Waiting for perfection will mean we won’t do anything.
There’s tension in the transparency space around when is the right time to become a transparent business. It’s a delicate and often quite risky move to open up and be honest, knowing that highlighting the product or process that you’re championing could mean lots more questions around another aspect of your business.
And while we at Provenance are unwavering in our commitment to transparency, we recognise that it’s very much a journey.
As such, we want to empower brands to know that sharing your work-in-progress around sustainability and impact is a good thing. It’s time to have that conversation.
Last month, we partnered up with Common Objective for a webinar around driving success through transparency in the fashion industry.
Along with Qiulae Wong, Head of Product & Marketing at Common Objective, our Head of Enterprise, Louise Garvin, spoke about the challenges faced on the journey to a mapped-supply chain and a transparent business model.
One of the highlights for me came in at the very end – with a question we have to answer regularly at Provenance. As such, I thought I’d share with you some bits of the last few minutes of the webinar when Louise and Qiulae articulated this very common concern.
Is transparency an issue when your supply chain isn’t perfect?
“I think we probably meet a business every other week who goes, ‘We're terrified; we're not perfect. So, let's not do this.’ But the way the consumer demand is going today – that’s just not an option.” – Louise, Head of Enterprise at Provenance
From a business perspective, we often have to take a “warts and all” approach, as Louise puts it, and start trying to just do something.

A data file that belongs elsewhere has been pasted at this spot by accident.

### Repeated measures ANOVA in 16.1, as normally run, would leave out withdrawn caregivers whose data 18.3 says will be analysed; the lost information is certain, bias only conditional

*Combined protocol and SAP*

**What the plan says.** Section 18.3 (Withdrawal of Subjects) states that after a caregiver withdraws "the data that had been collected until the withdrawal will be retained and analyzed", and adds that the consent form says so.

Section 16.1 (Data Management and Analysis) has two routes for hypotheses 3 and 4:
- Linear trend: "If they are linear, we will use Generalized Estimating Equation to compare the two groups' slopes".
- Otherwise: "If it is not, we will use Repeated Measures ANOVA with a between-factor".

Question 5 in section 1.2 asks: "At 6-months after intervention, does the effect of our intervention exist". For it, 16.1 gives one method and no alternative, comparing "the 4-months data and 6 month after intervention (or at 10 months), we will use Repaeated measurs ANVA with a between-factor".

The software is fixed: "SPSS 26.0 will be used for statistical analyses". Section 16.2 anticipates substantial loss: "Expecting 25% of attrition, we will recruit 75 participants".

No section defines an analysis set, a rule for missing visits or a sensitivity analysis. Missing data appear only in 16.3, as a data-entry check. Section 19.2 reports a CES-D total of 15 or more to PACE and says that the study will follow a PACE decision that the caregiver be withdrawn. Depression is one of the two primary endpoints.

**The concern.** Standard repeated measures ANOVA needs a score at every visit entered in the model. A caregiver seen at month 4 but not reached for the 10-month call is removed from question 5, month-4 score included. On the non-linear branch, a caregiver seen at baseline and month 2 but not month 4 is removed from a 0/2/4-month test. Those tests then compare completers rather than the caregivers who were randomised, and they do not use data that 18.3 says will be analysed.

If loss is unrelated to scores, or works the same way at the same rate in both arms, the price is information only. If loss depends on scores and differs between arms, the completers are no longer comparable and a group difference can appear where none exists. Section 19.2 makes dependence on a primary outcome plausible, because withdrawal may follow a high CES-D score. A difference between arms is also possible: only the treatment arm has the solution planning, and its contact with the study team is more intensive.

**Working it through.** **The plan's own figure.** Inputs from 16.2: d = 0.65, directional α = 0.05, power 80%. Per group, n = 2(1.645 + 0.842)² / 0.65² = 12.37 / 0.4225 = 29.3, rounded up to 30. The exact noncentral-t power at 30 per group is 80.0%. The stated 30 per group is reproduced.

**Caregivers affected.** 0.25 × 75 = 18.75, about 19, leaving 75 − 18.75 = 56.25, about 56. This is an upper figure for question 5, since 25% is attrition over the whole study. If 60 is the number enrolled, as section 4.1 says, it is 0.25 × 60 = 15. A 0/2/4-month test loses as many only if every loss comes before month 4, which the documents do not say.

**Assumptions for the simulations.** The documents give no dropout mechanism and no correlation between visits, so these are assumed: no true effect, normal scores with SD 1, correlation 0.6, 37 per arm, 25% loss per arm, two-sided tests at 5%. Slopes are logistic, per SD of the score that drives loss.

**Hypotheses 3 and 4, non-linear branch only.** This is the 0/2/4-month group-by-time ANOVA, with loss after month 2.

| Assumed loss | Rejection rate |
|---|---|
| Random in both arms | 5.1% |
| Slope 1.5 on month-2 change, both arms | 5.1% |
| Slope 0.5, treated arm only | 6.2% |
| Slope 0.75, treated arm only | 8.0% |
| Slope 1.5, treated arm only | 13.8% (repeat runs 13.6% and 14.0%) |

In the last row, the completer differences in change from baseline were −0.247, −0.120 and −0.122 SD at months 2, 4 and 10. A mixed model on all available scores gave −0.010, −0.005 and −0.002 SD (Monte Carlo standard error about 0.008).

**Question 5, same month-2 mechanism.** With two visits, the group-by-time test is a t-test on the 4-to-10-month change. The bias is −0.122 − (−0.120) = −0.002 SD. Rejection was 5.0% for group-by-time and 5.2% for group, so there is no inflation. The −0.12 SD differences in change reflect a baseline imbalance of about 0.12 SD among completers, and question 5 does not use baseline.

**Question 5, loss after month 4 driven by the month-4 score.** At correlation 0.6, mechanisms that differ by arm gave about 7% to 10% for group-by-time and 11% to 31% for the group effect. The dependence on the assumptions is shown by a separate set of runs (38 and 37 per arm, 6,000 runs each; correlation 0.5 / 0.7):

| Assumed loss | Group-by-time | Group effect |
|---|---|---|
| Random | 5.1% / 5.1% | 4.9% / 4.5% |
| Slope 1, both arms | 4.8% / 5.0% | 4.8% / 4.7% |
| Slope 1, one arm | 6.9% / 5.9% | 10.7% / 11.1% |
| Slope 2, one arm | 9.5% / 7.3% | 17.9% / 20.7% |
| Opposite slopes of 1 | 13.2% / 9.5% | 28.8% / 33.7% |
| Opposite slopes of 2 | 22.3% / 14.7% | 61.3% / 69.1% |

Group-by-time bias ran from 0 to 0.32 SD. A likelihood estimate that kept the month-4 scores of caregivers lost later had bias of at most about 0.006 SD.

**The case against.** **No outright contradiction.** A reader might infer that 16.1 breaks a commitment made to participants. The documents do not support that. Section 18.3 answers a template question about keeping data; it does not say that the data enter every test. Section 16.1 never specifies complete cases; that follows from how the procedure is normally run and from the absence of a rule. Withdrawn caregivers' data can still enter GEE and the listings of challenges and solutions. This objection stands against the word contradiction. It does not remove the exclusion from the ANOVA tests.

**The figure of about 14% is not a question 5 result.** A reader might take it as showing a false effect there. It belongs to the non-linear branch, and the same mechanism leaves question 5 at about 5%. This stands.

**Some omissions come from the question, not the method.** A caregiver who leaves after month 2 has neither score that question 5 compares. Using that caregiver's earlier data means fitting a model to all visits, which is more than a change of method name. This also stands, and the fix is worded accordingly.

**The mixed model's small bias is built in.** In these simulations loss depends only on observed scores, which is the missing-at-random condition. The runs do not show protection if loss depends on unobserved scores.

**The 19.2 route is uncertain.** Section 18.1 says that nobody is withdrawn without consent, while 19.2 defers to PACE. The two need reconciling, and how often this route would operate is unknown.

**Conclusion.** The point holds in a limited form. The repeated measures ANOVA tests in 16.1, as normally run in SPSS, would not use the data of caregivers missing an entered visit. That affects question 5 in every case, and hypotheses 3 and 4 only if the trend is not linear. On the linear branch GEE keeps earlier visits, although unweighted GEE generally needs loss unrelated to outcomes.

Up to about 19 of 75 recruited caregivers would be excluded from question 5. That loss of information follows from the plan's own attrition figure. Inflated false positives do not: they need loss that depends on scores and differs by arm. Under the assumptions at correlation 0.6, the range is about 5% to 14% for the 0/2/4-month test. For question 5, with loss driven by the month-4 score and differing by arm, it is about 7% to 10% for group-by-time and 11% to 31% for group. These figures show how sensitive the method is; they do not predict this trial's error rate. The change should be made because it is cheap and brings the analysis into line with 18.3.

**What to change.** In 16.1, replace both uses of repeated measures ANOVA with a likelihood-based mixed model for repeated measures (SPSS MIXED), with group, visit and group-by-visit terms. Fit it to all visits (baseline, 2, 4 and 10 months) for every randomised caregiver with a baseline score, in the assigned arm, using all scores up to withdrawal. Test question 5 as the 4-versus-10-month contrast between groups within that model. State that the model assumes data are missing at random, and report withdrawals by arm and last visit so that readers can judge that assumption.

When you look at the businesses who are leading in this space – the activist types, the sustainability successes, the ‘Patagonias’ – they are all excited to talk about what they’re doing and eager to advocate for the change they’re trying to build towards.
A good example of this is in the fashion industry is Mother of Pearl, a luxury brand that overhauled their business when they tried to actively change their practices and source more sustainable materials, all the while being more transparent about those decisions.
“They were terrified, as are most luxury brands, because they don’t want to get crucified in the media…. Even if they’re doing 80% right – the media or consumers might focus on the 20% that you’re doing wrong,” Qiulae from Common Objective explains.
So, the result? “Mother of Pearl just absolutely took over the fashion media for six months following the launch of that collection, because everybody wanted to know the story.”
And that’s the crux of it. Mother of Pearl were open and honest about the challenges that they faced, including about the time (3 years) it took to get to where they wanted to be.
“I think if people are honest about those challenges, then that’s all you can ask for,” says Qiulae.
A challenge, indeed, as transparency is a job that’s never done. As the Eileen Fisher quote states – it is a constant unraveling so that we can build better products.
“This isn’t something that next Tuesday someone will have completed. You have not completed transparency. When you think you have, you won’t,” acknowledges Louise.
To do this, you have to start somewhere with transparency. Anywhere, really, is a step in the right direction.
She continues, “You might not want to reveal all of your strategic suppliers and all of your strategic materials, but even starting to reveal countries and areas and regions – that level of detail starts to build a better risk picture of what you’ve got.”
As a business, you’ve already probably got your eye on certain issues that you know you’ll want to take seriously, but as a start, it’s really about:
Laying out your supply chain
Understanding where your risk factors might be
Making a plan and commitments to improve your impact from that starting point